The Easy Cases

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Krugman says:

Infrastructure is another problem. Public transit, in particular, faces a chicken-and-egg problem: it’s hard to justify transit systems unless there’s sufficient population density, yet it’s hard to persuade people to live in denser neighborhoods unless they come with the advantage of transit access.

This is all true enough (and what Duncan said) but before we try to run in terms of transit and infrastructure it makes sense to walk. Many Americans live in places where there is no transit infrastructure, and a healthy number of people live in places that just aren't well-suited to creating any such infrastructure. But it's a big country and some people already are living near transit infrastructure.

One piece of very low-hanging fruit is to promote denser development near our existing stations (instead of, e.g., bungalows and vacant lots near the Brookland Metro here in DC) which are often places where developers are clamoring to build and potential residents clamoring to live but incumbent property owners are trying to avoid sharing the wealth. Another opportunity is to improve service quality and frequency at things like our existing commuter rail lines. With gas prices rising, I bet a lot of Virginians are giving VRE a second look but they're probably discovering that it sucks. Making an existing commuter rail line more useful isn't brain surgery and doesn't involve any paradoxes or dilemmas, it just needs to be made a funding priority.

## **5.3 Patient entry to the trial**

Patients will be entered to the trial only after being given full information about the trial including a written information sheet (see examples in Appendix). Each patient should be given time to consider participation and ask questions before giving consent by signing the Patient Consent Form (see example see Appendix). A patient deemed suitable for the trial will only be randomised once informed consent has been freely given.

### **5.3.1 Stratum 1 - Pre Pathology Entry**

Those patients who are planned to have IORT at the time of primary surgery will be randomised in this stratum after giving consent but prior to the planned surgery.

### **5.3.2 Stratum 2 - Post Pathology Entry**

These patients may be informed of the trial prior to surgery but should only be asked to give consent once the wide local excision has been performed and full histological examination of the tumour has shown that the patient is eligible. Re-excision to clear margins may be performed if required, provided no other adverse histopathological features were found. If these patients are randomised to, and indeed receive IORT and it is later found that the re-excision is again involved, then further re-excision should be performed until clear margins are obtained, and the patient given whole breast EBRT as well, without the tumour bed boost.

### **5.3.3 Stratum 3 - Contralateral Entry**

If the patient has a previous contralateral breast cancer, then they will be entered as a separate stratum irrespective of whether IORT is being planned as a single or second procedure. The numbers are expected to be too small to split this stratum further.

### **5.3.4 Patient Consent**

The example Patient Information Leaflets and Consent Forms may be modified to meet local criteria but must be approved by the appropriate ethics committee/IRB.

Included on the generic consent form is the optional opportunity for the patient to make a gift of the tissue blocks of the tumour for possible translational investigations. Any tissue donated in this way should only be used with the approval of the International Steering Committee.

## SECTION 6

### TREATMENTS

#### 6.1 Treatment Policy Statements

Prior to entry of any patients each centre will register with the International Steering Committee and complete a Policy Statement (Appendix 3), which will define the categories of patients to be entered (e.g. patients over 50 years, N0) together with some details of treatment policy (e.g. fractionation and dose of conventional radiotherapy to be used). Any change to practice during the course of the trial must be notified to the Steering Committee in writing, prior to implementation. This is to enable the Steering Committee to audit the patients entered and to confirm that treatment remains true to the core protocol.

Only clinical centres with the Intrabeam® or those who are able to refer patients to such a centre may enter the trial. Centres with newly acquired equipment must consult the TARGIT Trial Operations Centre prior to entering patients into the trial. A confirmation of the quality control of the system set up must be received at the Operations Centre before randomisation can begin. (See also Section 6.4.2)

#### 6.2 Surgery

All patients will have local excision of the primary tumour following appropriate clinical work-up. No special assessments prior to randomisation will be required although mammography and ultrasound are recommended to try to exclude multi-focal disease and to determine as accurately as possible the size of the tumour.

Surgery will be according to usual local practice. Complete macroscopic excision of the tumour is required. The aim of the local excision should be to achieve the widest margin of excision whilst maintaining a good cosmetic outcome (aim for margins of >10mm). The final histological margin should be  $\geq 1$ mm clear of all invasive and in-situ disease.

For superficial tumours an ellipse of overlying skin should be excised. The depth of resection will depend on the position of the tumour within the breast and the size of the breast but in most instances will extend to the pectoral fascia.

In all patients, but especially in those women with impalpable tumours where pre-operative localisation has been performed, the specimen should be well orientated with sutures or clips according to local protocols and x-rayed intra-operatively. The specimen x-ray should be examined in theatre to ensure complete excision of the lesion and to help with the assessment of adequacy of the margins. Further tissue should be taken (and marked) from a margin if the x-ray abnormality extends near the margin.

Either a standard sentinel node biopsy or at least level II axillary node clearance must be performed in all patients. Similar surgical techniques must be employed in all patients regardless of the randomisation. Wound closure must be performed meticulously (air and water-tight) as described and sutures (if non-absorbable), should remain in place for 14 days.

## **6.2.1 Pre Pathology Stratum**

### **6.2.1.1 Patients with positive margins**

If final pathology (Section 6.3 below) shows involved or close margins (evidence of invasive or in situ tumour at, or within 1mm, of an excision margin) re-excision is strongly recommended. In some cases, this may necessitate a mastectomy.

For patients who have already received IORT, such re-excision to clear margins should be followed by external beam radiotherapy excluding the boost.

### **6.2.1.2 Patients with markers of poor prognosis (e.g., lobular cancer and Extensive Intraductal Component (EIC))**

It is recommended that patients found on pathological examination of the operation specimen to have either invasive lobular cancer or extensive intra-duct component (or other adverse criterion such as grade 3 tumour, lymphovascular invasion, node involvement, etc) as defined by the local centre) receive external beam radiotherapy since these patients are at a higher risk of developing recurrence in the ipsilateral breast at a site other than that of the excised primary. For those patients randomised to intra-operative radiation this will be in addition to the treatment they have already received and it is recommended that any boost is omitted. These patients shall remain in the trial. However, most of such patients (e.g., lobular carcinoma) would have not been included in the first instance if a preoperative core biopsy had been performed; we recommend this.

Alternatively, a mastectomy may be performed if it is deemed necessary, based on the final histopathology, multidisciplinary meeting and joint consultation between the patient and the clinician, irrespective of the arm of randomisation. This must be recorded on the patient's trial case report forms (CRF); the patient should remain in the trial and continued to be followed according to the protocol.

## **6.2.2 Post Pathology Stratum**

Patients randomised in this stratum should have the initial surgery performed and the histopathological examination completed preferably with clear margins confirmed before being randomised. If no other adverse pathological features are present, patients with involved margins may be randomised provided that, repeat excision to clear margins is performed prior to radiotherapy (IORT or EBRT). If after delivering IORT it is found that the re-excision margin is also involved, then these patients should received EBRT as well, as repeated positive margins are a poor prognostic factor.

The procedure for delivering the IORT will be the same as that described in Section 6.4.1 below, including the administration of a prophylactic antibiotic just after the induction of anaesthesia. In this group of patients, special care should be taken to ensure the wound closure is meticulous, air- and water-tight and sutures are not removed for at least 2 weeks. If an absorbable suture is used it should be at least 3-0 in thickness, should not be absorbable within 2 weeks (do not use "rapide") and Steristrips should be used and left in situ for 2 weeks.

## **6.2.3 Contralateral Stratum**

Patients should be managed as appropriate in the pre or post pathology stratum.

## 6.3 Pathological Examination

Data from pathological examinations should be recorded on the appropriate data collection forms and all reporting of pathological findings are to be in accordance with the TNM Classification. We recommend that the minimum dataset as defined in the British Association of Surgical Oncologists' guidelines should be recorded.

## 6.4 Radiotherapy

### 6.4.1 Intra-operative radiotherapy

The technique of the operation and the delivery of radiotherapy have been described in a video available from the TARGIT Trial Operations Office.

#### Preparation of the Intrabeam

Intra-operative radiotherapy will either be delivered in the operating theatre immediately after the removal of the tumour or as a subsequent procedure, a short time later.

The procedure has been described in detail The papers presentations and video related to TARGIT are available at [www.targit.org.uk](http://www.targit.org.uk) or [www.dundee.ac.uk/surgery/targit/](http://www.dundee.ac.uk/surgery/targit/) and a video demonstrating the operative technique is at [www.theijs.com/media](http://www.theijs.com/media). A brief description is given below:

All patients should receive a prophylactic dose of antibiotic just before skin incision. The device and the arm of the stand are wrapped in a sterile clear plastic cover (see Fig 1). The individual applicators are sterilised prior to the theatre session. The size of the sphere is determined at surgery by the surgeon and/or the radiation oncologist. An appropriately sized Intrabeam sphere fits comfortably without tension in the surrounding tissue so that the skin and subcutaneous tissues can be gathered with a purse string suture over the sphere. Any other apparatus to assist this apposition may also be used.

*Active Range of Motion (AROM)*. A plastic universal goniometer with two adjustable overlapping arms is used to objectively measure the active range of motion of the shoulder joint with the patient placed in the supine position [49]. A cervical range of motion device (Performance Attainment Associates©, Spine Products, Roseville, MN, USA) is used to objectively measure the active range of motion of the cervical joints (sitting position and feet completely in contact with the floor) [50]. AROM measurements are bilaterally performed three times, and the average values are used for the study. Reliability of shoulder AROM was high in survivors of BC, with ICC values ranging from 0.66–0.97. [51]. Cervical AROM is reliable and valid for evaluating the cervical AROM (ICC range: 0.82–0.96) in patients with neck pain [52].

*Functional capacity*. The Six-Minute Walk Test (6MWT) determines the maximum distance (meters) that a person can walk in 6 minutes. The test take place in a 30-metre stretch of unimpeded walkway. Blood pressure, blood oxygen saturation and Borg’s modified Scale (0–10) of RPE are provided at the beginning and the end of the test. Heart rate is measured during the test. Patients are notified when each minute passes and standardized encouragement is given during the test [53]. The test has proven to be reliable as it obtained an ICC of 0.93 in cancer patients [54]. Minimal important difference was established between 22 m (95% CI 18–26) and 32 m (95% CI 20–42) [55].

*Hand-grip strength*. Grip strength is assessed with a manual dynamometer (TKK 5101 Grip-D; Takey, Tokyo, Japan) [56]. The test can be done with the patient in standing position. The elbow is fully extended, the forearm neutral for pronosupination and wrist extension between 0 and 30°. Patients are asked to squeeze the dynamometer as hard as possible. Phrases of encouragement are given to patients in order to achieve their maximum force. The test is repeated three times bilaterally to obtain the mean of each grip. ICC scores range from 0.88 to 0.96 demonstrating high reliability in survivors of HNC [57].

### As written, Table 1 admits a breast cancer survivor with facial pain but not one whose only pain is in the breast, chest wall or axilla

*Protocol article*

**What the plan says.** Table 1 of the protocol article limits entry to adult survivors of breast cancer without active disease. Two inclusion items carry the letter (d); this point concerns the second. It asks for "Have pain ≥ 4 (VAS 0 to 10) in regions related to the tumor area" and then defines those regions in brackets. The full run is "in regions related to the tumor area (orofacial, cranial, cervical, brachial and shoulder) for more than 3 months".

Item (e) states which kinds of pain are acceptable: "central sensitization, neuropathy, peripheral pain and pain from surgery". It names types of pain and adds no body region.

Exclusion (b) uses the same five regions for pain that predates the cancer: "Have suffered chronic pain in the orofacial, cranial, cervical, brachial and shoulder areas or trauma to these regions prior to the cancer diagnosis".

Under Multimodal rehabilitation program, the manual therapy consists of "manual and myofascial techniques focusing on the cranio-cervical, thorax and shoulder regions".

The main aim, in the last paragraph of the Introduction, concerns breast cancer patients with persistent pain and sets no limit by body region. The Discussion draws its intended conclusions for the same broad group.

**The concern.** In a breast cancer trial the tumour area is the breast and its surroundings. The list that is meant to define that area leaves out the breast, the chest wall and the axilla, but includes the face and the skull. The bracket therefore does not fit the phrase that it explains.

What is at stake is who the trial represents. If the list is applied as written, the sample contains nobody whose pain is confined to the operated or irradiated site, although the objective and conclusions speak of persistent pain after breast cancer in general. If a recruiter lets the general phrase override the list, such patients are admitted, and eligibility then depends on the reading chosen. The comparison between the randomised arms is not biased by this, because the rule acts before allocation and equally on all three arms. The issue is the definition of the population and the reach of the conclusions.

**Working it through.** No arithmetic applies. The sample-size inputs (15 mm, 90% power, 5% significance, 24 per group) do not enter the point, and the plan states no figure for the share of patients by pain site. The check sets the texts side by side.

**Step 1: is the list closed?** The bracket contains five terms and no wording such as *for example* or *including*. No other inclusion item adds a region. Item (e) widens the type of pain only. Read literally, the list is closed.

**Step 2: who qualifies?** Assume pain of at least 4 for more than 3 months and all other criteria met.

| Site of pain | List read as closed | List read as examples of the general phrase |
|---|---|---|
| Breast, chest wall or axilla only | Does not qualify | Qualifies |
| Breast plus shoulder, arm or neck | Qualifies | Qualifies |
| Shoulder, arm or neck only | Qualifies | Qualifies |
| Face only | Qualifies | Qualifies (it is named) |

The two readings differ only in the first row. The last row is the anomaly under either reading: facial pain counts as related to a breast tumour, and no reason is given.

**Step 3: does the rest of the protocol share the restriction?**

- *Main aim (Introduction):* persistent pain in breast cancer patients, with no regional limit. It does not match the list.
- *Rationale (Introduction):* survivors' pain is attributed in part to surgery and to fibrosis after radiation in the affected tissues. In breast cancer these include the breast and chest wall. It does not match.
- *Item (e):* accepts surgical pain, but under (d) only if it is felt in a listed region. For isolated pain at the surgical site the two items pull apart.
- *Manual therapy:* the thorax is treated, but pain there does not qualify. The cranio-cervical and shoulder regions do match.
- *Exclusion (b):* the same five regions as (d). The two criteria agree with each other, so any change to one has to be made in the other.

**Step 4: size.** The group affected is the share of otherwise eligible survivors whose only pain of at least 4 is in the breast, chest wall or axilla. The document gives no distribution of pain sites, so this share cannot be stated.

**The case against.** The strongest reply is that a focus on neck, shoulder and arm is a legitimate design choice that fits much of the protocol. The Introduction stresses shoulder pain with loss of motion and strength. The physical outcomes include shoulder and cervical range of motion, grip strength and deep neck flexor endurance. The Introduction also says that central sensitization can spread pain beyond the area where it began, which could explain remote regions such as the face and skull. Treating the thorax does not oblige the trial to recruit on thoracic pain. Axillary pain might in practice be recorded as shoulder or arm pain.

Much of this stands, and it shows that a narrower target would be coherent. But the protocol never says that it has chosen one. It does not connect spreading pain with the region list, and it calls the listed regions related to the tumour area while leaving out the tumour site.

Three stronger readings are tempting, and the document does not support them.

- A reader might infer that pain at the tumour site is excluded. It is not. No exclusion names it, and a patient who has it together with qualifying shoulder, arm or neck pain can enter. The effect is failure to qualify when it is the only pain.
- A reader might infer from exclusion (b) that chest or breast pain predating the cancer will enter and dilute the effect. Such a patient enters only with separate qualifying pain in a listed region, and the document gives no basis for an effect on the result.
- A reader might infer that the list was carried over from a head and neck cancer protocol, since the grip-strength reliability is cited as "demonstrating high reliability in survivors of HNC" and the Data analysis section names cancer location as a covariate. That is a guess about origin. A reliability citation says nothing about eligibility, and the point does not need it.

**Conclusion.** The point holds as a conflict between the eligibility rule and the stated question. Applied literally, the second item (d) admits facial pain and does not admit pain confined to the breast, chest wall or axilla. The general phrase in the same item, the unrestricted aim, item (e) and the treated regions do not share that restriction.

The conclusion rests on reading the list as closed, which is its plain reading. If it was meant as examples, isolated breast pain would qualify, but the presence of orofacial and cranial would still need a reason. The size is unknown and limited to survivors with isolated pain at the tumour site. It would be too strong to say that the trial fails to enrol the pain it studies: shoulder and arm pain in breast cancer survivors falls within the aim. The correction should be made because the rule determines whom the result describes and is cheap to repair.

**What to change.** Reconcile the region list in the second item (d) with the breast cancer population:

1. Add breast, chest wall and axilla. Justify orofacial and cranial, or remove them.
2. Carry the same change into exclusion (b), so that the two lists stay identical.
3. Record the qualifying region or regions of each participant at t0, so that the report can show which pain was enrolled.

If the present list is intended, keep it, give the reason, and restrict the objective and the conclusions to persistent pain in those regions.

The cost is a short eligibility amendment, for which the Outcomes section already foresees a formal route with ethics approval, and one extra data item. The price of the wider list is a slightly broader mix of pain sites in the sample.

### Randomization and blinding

Last, it's always worth reiterating that while a lot of Americans live in genuinely low-density environments, many car-heavy parts of the U.S. are actually pretty dense. New Jersey is, as I've noted before, about as dense as the Netherlands which is one of the least driving-oriented countries. Los Angeles, too, though far from the densest city in the world is actually pretty dense and once featured a lot of transit in the form of streetcars while the well-designed Portland is hardly the second coming of Tokyo. If we start doing better with the relatively easy cases, that would create a more supportive environment for more difficult issues.

Photo of New Jersey Transit station by Flickr user Morrissey used under a Creative Commons license

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Matthew Yglesias is a former writer and editor at The Atlantic.

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